MWCNTs exhibited a strong diffraction peak at 2θ = 26.5°, and a weak peak at 2θ = 43.79° (Fig. 3i-a), specifying the (002) and (100) reflection planes, respectively, of typical graphite41. In addition to the carbonaceous peaks, MWCNT/Ni exhibited the significant diffraction peaks at 2θ = 44.5, 51.9 and 76.3° (Fig. 3i-b), which can be indexed to the (111), (200) and (220) crystal planes of fcc structure of Ni, ensuring the presence of metallic Ni in MWCNT/Ni31,42. The observed reflection planes of Ni-Co bimetal in MWCNT/Ni-Co (Fig. 3i-c) are similar to the characteristic planes of Ni nanoparticles in the MWCNT/Ni, owing to the close lattice parameters of both Ni(3.523 °A) and Co(3.544 °A) (JCDPS 15-0806,Co;04-0850,Ni)31,43. The mean crystallite sizes of Ni and Ni-Co nanowires filled in the MWCNTs are estimated to be 13 nm, which are in good agreement with the obtained TEM images.
All of the MWCNTs based nanostructures exhibited the characteristic carbonaceous D and G Raman bands at 1336 and 1588 cm−1, respectively(Fig. 3ii). The D band is ascribed to the breathing modes of k-point photons of A1g symmetry, whereas G band is attributed to the E2g stretching mode of graphite44. The Ni nanowire filled MWCNTs (Fig. 3ii-b) exhibited the ID/IG ratio of 1.32, which is higher than that of commercial MWCNTs (0.74) (Fig. 3ii-a). The ID/IG ratio was further increased to 1.50 for the MWCNT/Ni-Co nanocomposite (Fig. 3ii-c), owing to the bimetallic effect of Ni and Co, representing the enhanced number of structural defects, increased localized sp3 defects in sp2 framework, high electrical conductivity, and decreased in-plane sp2 domains of MWCNT/Ni-Co composite.
The electrical conductivity of commercial MWCNTs is found to be 5.2 Scm−1. The nanometric cylindrical graphene sheets in the form of MWCNTs and its good electrical contact with the Ni nanowires enhanced the electrical conductivity to 16.3 Scm−1 for the MWCNT/Ni composite and was further increased for MWCNT/Ni-Co composite to 22.5 Scm−1.
The electrochemical behaviors of studied Glassy Carbon Electrodes (GCEs) were investigated in 0.1 M NaOH (pH = 13) solution by using CV technique at a scan rate of 20 mVs−1 (Fig. 4a). The bare GCE has not exhibited any characteristic redox peaks, specifying the passive behavior of GCE. Although the increased background current was observed at MWCNT/GCE due to the elevated electrical conductivity and surface area, significant redox currents were not observed, owing to the absence of metallic active sites. In contrast, MWCNT/Ni/GCE exhibited the well-defined quasi reversible redox peaks, specifying the variation in the oxidation state of Ni nanostructures. Under the alkaline conditions, Ni(0) was combined with OH− ions and generated Ni(II). It was further proceeded by the oxidation of Ni(II)/Ni(III) in the anodic sweep (Epa) at 0.46 V vs. Ag/AgCl and the cathodic sweep (Epc) found at 0.37 V vs. Ag/AgCl is ascribed to the Ni(III)/Ni(II) reduction45. MWCNT/Co/GCE displayed two Epas at 0.18 and 0.52 V vs. Ag/AgCl, corresponding to the oxidation of Co(II)/Co(III) and Co(III)/Co(IV), respectively. The Epcs of MWCNT/Co/GCE located at 0.13 and 0.44 V vs. Ag/AgCl are associated with the reduction of Co(IV)/Co(III) and Co(III)/Co(II), respectively46.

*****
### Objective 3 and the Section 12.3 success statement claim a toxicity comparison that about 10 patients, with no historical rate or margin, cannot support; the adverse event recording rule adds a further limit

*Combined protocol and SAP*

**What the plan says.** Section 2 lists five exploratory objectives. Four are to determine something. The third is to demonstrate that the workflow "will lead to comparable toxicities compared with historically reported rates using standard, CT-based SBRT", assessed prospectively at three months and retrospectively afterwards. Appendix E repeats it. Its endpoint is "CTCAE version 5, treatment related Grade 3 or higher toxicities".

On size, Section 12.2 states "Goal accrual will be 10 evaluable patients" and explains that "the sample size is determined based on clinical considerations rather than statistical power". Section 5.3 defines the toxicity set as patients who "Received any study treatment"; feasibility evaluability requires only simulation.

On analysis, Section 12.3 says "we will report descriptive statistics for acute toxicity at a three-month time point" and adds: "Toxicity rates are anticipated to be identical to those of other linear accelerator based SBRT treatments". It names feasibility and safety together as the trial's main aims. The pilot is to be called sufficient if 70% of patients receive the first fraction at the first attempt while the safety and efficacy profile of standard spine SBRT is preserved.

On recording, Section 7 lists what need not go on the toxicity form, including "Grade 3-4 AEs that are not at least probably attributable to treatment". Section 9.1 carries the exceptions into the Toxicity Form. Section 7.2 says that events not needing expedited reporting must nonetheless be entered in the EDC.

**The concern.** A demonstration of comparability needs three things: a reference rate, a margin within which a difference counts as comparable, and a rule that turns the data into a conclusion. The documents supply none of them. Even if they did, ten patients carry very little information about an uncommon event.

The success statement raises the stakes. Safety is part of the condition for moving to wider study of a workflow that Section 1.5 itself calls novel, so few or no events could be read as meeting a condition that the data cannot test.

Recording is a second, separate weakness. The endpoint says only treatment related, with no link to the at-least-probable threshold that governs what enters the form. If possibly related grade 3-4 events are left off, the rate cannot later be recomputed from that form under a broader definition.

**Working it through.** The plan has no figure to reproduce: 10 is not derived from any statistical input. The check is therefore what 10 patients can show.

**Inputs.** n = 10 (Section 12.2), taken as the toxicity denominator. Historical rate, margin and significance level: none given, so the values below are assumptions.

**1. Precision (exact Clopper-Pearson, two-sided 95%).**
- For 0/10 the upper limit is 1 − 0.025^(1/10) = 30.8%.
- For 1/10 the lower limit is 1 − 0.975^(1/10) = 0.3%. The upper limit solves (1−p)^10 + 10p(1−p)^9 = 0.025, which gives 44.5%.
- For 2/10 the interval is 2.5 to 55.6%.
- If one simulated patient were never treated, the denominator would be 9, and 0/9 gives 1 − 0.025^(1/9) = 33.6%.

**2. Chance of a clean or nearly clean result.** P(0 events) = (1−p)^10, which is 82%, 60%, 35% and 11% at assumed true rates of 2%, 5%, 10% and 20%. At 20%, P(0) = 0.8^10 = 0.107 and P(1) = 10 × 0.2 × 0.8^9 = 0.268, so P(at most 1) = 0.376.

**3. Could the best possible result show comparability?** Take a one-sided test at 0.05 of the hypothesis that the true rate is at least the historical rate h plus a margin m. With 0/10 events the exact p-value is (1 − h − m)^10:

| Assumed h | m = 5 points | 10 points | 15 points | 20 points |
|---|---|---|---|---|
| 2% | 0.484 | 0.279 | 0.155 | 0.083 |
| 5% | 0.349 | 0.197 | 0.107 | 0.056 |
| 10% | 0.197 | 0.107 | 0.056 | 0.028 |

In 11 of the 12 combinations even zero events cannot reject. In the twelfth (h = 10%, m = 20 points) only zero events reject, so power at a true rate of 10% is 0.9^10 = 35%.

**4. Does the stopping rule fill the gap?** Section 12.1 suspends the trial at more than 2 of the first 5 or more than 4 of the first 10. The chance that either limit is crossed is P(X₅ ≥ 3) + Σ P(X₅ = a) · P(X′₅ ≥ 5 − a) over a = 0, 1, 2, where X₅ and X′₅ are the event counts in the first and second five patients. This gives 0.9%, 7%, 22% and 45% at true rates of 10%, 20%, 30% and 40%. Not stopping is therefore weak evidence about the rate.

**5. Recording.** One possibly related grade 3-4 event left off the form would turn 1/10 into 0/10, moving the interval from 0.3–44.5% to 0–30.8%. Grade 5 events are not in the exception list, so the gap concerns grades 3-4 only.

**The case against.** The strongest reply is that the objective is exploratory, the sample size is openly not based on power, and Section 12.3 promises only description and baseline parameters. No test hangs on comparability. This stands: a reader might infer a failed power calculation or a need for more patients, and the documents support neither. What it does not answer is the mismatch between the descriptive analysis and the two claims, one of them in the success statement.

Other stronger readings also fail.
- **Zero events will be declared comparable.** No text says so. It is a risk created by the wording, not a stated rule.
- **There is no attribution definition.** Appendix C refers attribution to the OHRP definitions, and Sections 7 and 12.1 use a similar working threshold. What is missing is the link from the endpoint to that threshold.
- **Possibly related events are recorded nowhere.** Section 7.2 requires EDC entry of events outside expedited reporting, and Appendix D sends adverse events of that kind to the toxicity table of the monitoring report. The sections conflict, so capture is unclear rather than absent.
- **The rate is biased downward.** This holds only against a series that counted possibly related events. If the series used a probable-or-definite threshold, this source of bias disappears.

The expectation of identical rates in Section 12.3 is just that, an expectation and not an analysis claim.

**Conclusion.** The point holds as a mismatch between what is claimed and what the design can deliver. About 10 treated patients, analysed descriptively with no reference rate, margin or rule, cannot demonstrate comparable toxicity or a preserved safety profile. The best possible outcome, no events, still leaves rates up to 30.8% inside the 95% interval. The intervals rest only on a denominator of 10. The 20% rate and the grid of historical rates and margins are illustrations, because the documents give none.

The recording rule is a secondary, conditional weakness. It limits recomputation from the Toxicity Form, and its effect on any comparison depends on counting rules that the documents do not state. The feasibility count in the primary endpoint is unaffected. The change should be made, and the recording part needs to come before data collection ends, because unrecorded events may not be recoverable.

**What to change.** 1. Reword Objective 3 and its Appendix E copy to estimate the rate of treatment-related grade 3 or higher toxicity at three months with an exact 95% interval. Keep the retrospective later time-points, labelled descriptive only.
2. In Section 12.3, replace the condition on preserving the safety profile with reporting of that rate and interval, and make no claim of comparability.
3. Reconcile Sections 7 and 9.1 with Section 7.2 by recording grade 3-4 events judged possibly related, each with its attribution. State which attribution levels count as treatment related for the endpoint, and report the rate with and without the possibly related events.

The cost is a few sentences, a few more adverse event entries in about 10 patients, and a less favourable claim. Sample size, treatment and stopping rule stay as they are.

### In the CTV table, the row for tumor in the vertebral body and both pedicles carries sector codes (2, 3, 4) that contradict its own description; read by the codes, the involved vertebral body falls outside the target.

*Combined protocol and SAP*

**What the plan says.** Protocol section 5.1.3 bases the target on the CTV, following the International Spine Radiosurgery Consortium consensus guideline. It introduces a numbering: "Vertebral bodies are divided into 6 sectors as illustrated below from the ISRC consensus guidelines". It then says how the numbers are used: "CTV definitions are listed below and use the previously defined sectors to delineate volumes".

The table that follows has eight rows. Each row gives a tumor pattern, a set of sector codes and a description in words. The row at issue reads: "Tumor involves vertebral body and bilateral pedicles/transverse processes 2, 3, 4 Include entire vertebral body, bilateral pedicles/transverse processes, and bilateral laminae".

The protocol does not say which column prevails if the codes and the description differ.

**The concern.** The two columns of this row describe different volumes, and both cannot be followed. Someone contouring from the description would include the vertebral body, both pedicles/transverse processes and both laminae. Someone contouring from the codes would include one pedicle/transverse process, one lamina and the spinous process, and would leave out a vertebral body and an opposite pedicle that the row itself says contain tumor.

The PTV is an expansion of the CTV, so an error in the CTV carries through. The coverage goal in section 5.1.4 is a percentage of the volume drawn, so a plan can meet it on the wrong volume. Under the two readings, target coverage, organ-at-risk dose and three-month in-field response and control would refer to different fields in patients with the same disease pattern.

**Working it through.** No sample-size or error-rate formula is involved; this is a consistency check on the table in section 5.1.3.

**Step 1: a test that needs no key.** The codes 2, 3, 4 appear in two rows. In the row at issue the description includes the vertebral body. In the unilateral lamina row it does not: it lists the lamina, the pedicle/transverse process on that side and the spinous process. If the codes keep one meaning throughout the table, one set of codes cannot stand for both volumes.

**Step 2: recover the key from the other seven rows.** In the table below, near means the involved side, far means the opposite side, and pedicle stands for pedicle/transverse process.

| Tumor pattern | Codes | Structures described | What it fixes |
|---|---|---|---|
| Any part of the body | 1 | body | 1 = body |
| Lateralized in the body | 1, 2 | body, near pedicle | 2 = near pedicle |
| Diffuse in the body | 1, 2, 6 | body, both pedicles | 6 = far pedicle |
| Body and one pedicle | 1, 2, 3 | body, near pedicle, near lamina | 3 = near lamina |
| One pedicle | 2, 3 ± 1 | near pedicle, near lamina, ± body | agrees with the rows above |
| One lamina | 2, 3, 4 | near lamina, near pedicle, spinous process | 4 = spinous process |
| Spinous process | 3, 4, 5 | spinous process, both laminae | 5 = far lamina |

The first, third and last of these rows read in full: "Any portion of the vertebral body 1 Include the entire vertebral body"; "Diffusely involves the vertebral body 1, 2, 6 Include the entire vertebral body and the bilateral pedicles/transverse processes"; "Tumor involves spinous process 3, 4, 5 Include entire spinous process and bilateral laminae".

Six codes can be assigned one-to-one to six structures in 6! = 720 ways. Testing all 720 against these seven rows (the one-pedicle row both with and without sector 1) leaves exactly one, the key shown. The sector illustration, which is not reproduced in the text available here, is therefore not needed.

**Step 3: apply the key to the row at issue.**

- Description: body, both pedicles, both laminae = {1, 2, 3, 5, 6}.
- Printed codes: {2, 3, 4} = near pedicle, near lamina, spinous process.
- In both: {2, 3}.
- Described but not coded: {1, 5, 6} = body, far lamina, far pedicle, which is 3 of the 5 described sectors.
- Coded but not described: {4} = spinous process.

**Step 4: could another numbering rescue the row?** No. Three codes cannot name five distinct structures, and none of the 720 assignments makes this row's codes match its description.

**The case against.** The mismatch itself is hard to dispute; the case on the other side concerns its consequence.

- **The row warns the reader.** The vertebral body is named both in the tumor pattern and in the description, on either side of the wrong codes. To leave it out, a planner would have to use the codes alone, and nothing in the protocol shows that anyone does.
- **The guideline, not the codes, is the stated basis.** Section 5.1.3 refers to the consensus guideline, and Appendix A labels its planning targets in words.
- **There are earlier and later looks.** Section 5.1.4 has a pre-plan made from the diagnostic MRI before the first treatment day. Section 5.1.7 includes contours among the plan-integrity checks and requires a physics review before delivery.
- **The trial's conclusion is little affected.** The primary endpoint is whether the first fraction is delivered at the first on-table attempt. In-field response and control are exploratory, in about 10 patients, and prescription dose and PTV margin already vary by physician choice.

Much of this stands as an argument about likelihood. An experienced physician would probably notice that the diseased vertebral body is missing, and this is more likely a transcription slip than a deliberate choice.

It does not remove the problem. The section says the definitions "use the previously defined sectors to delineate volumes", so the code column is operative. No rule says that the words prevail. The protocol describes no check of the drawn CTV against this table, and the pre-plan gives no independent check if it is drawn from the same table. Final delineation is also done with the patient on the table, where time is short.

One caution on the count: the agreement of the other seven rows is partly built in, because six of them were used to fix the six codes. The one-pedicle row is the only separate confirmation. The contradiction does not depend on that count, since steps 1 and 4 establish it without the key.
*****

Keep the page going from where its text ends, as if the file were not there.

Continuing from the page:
The improved redox behavior was observed at MWCNT/Ni-Co/GCE as evidenced from the higher peak currents in comparison with MWCNT/Ni/GCE, which might be attributed to the improved electrical conductivity and large surface area of MWCNT/Ni-Co composite, which are provided via the synergetic effects of Ni and Co metal nanostructures. The well-defined Epa observed at 0.45 V vs. Ag/AgCl is attributed to the transformation of different complex oxidation species of Ni-Co in the alkaline medium. The Ni(II) and Co(II) formed under the alkaline conditions were transformed into Ni(III) and Co(III), respectively, in which Co(III) was further oxidized into Co(IV) at higher potentials. Under the reverse scan, Ni(III) and Co(IV) were electrochemically reduced into Ni(II) and Co(III), respectively47, and the involved electrochemical reactions are schematically illustrated in Fig. 4b.